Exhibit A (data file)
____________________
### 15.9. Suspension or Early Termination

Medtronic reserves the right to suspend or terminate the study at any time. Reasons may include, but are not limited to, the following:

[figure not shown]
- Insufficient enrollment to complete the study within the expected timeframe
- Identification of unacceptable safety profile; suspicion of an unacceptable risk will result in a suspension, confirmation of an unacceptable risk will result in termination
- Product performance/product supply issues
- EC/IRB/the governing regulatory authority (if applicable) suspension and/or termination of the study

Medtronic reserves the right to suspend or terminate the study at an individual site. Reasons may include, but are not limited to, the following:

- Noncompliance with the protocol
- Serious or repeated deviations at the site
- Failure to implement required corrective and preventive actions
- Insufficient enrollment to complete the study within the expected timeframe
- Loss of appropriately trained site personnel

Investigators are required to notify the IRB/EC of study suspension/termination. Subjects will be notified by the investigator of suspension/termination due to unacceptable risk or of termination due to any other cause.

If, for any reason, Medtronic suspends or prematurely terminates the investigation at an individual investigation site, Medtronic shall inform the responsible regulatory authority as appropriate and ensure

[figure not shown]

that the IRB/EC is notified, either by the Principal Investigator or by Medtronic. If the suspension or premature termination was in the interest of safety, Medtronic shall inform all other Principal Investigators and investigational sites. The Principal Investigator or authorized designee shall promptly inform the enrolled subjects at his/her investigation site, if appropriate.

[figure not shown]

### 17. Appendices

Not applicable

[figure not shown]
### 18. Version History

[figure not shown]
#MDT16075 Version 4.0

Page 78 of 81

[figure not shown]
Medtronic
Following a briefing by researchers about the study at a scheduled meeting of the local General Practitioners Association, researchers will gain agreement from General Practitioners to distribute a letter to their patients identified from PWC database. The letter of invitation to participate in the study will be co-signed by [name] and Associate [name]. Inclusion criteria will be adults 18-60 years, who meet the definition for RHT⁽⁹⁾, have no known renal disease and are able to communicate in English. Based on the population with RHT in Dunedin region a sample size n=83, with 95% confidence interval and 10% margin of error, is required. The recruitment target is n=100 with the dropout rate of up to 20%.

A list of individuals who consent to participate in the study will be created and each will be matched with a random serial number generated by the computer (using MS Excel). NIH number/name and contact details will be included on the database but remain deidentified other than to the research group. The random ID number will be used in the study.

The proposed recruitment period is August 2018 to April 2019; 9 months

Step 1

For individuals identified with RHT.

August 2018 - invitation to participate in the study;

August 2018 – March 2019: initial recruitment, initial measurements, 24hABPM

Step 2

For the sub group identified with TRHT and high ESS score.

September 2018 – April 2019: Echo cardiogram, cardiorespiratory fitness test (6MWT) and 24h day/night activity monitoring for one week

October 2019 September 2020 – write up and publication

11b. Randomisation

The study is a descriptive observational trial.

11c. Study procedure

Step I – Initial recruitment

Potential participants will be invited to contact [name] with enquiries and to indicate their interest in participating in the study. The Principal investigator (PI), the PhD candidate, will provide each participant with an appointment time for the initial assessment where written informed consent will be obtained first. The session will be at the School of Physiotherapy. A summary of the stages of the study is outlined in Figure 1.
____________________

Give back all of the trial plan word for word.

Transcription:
### 15.9. Suspension or Early Termination

Medtronic reserves the right to suspend or terminate the study at any time. Reasons may include, but are not limited to, the following:

[figure not shown]
- Insufficient enrollment to complete the study within the expected timeframe
- Identification of unacceptable safety profile; suspicion of an unacceptable risk will result in a suspension, confirmation of an unacceptable risk will result in termination
- Product performance/product supply issues
- EC/IRB/the governing regulatory authority (if applicable) suspension and/or termination of the study

Medtronic reserves the right to suspend or terminate the study at an individual site. Reasons may include, but are not limited to, the following:

- Noncompliance with the protocol
- Serious or repeated deviations at the site
- Failure to implement required corrective and preventive actions
- Insufficient enrollment to complete the study within the expected timeframe
- Loss of appropriately trained site personnel

Investigators are required to notify the IRB/EC of study suspension/termination. Subjects will be notified by the investigator of suspension/termination due to unacceptable risk or of termination due to any other cause.

If, for any reason, Medtronic suspends or prematurely terminates the investigation at an individual investigation site, Medtronic shall inform the responsible regulatory authority as appropriate and ensure

[figure not shown]

that the IRB/EC is notified, either by the Principal Investigator or by Medtronic. If the suspension or premature termination was in the interest of safety, Medtronic shall inform all other Principal Investigators and investigational sites. The Principal Investigator or authorized designee shall promptly inform the enrolled subjects at his/her investigation site, if appropriate.

[figure not shown]

### 17. Appendices

Not applicable

[figure not shown]
### 18. Version History

[figure not shown]
#MDT16075 Version 4.0

Page 78 of 81

[figure not shown]
Medtronic
Following a briefing by researchers about the study at a scheduled meeting of the local General Practitioners Association, researchers will gain agreement from General Practitioners to distribute a letter to their patients identified from PWC database. The letter of invitation to participate in the study will be co-signed by [name] and Associate [name]. Inclusion criteria will be adults 18-60 years, who meet the definition for RHT⁽⁹⁾, have no known renal disease and are able to communicate in English. Based on the population with RHT in Dunedin region a sample size n=83, with 95% confidence interval and 10% margin of error, is required. The recruitment target is n=100 with the dropout rate of up to 20%.

A list of individuals who consent to participate in the study will be created and each will be matched with a random serial number generated by the computer (using MS Excel). NIH number/name and contact details will be included on the database but remain deidentified other than to the research group. The random ID number will be used in the study.

The proposed recruitment period is August 2018 to April 2019; 9 months

Step 1

For individuals identified with RHT.

August 2018 - invitation to participate in the study;

August 2018 – March 2019: initial recruitment, initial measurements, 24hABPM

Step 2

For the sub group identified with TRHT and high ESS score.

September 2018 – April 2019: Echo cardiogram, cardiorespiratory fitness test (6MWT) and 24h day/night activity monitoring for one week

October 2019 September 2020 – write up and publication

11b. Randomisation

The study is a descriptive observational trial.

11c. Study procedure

Step I – Initial recruitment

Potential participants will be invited to contact [name] with enquiries and to indicate their interest in participating in the study. The Principal investigator (PI), the PhD candidate, will provide each participant with an appointment time for the initial assessment where written informed consent will be obtained first. The session will be at the School of Physiotherapy. A summary of the stages of the study is outlined in Figure 1.